The main reason given in consumer research on the subject is the need to wear special glasses when viewing 3D TV. While some find wearing the glasses uncomfortable, there is the added issue of expense when it comes to the kind of 3D technology currently marketed at the home. At the moment, many domestic 3D TV sets require the use of 'active shutter' glasses, the cost of which can quickly add up if you want to be able to watch programmes together as a group.
The development of passive 3D TV - which requires only cheaper, 'passive' glasses to be worn - is being pushed as a solution to the cost issues of active shutter glasses, but the fact remains that special specs still have to be worn. While this can be a bit of an annoyance to those with good sight, it can be more of an issue to those that need to wear glasses to watch TV. This seemingly trivial issue has in fact been identified by industry analysts as the primary factor that will stop the mainstream uptake of 3D TV, which has lead to an increasing emphasis on developing 3D TV that can work without glasses.
The technical term for delivering this effect is autostereoscopy. There are several possible technological approaches that can achieve this glasses-free 3D effect, but at the moment each works by playing with the binocular vision of the eyes. Put simply, each eye needs to receive a slightly different image for the brain to be tricked into 'seeing' a 3D image displayed on a screen that is effectively 2D, or in other words, flat.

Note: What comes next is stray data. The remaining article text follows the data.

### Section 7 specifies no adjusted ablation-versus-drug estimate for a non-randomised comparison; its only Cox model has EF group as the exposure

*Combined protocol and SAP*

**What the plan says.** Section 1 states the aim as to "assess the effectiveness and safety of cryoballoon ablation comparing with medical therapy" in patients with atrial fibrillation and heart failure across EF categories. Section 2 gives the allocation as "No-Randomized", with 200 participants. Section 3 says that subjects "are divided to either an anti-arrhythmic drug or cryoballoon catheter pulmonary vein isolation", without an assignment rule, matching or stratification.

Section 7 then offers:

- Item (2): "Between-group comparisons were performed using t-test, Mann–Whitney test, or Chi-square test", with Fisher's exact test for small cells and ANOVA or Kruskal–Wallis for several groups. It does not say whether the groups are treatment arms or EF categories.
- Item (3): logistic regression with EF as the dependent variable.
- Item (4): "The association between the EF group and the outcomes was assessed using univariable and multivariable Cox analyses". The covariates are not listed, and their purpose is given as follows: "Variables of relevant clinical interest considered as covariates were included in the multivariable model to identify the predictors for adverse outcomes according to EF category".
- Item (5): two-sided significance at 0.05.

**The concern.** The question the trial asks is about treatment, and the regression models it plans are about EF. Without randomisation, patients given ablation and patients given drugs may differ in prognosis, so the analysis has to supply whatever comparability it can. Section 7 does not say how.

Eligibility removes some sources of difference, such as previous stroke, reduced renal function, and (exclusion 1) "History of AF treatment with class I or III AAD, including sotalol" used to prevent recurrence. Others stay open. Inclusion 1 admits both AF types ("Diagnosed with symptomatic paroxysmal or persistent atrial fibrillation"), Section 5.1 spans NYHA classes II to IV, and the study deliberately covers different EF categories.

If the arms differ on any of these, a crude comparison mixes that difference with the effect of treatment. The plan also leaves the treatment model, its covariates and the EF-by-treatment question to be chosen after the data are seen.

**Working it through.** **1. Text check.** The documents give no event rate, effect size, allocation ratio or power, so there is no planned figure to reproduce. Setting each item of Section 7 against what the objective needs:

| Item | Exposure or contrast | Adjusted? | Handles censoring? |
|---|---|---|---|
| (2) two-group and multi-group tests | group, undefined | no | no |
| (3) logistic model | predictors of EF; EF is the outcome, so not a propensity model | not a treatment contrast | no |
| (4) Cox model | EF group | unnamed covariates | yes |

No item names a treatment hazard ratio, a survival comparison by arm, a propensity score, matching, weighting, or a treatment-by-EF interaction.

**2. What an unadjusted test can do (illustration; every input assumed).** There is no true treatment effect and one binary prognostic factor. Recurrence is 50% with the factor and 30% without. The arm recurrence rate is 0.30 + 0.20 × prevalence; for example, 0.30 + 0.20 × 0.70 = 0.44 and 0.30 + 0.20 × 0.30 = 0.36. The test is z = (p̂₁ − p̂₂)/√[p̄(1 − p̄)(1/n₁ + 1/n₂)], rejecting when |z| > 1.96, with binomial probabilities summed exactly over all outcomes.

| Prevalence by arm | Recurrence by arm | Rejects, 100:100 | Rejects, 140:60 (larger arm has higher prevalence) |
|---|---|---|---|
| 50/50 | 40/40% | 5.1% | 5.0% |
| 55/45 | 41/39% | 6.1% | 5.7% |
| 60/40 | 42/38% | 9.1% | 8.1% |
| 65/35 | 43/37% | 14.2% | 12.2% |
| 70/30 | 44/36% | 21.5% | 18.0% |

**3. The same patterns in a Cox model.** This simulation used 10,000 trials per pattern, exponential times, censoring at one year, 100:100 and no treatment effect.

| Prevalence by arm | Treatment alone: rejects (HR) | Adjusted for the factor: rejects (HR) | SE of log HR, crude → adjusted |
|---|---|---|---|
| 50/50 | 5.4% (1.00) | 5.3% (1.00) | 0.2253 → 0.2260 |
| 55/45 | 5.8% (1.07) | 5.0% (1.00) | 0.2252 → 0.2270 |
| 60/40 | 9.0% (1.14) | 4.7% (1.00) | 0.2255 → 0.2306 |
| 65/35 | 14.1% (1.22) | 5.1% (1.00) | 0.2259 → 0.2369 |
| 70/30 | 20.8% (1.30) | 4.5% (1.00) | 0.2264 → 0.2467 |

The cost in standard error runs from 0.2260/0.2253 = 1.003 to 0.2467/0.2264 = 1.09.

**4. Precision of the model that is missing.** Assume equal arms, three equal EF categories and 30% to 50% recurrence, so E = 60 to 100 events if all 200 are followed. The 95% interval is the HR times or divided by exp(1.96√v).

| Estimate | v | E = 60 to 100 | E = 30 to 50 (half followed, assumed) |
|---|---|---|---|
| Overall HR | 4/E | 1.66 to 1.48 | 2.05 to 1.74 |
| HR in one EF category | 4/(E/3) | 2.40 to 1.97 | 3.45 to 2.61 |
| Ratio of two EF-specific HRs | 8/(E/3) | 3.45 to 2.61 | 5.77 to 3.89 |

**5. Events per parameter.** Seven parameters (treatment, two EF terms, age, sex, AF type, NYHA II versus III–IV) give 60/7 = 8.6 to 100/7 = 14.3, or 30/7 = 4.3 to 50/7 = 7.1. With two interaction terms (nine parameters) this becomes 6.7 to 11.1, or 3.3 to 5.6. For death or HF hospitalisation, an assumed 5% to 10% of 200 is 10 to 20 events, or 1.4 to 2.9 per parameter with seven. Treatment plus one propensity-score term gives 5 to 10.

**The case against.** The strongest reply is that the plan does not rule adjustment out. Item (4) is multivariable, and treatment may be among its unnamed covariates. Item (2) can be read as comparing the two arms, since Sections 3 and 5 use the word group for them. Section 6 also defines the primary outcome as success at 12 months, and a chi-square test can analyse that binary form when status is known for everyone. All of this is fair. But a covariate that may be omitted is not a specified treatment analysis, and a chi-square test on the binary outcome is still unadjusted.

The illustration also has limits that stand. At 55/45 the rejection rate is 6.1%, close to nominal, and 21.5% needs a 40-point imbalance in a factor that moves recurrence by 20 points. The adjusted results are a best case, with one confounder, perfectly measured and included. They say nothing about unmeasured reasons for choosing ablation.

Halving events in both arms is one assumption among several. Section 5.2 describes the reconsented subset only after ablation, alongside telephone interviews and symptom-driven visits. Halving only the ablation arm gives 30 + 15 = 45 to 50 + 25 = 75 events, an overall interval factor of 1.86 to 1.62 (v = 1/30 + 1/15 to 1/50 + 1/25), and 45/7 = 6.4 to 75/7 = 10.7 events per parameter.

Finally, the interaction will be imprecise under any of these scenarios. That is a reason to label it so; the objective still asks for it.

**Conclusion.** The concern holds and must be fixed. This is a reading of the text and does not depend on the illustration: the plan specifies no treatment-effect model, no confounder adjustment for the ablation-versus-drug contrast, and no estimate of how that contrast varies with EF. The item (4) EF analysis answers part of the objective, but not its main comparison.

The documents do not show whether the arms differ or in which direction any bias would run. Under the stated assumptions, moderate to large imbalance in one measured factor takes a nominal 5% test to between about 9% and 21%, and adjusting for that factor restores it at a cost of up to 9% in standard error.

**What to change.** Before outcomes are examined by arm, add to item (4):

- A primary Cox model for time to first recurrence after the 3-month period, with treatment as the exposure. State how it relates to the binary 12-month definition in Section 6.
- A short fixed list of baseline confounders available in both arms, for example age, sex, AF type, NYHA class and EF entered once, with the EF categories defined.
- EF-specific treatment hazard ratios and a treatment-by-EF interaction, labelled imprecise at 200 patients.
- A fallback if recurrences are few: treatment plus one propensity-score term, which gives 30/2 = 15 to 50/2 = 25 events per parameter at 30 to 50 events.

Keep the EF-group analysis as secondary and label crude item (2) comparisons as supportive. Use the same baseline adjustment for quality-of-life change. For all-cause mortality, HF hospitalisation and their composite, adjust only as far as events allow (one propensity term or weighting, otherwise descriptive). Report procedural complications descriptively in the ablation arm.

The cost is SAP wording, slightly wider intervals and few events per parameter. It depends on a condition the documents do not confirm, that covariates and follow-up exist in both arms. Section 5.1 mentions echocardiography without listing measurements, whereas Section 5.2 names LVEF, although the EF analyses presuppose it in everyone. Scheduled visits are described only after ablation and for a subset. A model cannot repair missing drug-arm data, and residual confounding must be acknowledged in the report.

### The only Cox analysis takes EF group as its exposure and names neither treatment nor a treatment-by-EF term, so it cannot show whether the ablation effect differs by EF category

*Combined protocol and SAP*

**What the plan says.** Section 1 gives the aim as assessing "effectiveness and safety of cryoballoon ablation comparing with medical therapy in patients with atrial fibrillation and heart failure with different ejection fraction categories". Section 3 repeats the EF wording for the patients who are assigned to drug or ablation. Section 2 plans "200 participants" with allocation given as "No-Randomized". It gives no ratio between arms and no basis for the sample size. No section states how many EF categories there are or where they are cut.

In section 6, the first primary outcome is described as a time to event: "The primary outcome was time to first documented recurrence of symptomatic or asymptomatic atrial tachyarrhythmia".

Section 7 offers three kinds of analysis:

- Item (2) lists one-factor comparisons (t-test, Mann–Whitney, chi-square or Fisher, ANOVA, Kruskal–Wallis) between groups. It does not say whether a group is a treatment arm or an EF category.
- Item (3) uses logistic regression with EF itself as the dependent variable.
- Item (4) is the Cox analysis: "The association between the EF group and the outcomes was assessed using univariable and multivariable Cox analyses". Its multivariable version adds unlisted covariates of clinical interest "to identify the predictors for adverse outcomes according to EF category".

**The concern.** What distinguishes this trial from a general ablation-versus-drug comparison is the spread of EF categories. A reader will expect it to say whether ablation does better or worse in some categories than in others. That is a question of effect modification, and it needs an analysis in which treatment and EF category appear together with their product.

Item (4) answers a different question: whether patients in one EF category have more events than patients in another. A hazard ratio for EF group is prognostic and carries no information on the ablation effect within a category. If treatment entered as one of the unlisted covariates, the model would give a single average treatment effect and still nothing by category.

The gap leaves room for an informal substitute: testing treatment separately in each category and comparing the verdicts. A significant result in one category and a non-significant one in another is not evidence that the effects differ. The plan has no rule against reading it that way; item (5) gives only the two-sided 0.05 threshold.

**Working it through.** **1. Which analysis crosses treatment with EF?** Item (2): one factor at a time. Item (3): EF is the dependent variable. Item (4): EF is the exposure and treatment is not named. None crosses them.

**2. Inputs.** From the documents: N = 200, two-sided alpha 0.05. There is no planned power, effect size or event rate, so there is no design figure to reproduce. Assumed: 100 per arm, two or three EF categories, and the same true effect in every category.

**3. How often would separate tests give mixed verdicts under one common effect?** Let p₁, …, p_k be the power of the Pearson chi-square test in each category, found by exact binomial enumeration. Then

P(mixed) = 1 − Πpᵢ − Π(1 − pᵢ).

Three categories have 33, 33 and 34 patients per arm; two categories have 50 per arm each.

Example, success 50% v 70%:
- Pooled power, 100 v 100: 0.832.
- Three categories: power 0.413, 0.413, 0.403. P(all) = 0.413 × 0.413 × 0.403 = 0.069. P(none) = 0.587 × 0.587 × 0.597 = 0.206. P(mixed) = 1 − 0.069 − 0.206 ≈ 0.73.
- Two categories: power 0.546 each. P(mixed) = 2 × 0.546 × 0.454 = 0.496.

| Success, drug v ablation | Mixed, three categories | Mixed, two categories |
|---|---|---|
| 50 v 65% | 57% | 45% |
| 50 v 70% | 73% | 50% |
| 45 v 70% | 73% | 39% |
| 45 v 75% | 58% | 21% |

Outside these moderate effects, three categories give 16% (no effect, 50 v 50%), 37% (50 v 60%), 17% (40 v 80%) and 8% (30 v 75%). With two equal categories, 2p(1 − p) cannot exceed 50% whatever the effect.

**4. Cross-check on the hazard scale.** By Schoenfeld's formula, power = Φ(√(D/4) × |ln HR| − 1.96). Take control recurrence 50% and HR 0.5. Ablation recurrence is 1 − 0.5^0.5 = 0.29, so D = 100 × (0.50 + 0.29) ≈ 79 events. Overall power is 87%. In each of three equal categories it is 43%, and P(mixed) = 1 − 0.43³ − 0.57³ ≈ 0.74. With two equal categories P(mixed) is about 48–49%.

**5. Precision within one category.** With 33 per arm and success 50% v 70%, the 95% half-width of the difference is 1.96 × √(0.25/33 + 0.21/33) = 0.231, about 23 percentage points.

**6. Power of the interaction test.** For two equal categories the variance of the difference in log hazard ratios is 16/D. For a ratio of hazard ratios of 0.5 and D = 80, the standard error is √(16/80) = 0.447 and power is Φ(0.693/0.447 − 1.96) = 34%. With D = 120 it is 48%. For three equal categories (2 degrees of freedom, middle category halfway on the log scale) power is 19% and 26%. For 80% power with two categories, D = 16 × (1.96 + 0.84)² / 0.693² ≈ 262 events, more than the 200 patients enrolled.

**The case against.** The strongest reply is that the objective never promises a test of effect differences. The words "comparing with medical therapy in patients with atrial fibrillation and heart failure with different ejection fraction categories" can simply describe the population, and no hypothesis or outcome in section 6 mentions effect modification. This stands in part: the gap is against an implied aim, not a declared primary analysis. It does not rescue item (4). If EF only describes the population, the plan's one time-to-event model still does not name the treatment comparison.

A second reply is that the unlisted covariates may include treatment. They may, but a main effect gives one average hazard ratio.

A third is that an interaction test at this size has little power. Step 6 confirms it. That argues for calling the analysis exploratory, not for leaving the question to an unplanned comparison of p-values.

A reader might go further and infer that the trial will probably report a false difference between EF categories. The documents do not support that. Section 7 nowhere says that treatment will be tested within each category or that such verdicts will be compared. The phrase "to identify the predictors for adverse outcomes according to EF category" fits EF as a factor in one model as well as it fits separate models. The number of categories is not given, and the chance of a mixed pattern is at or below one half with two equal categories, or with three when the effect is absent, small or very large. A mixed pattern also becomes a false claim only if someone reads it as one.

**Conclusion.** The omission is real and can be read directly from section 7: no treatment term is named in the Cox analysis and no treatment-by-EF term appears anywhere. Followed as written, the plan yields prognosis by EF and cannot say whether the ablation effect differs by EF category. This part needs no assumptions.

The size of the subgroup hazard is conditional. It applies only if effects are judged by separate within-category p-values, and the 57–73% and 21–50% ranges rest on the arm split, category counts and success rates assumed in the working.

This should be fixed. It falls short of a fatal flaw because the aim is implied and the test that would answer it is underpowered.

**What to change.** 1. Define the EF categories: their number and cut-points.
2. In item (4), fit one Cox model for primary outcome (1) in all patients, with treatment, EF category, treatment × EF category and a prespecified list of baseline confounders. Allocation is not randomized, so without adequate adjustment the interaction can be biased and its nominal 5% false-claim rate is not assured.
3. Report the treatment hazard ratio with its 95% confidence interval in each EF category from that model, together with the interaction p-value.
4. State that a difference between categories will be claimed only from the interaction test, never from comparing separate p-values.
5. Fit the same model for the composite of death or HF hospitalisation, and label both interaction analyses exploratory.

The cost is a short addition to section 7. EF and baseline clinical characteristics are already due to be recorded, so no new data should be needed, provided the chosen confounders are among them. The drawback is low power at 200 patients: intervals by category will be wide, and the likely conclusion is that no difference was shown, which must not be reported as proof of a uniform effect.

The two main methods developed so far are called parallax barrier and lenticular technology. Parallax barrier replaces the filtering function carried out by special 3D glasses through the use of slits at the front of the screen, which ensure that right and left eye pick up different images. The problem with this solution is that the viewer needs to sit in a fixed position. Lenticular technology uses screens similar to the ridged rulers you will have seen at school, where the images appear to move when the ruler is tilted. At the moment, the cost of producing lenticular screens is prohibitive. All in all, you can rest assured that your HDTV will not be obsolete for some time! For more information on the future of 3D TV, try looking at: http://www.lgblog.co.uk/2010/06/a-3d-future-without-glasses/.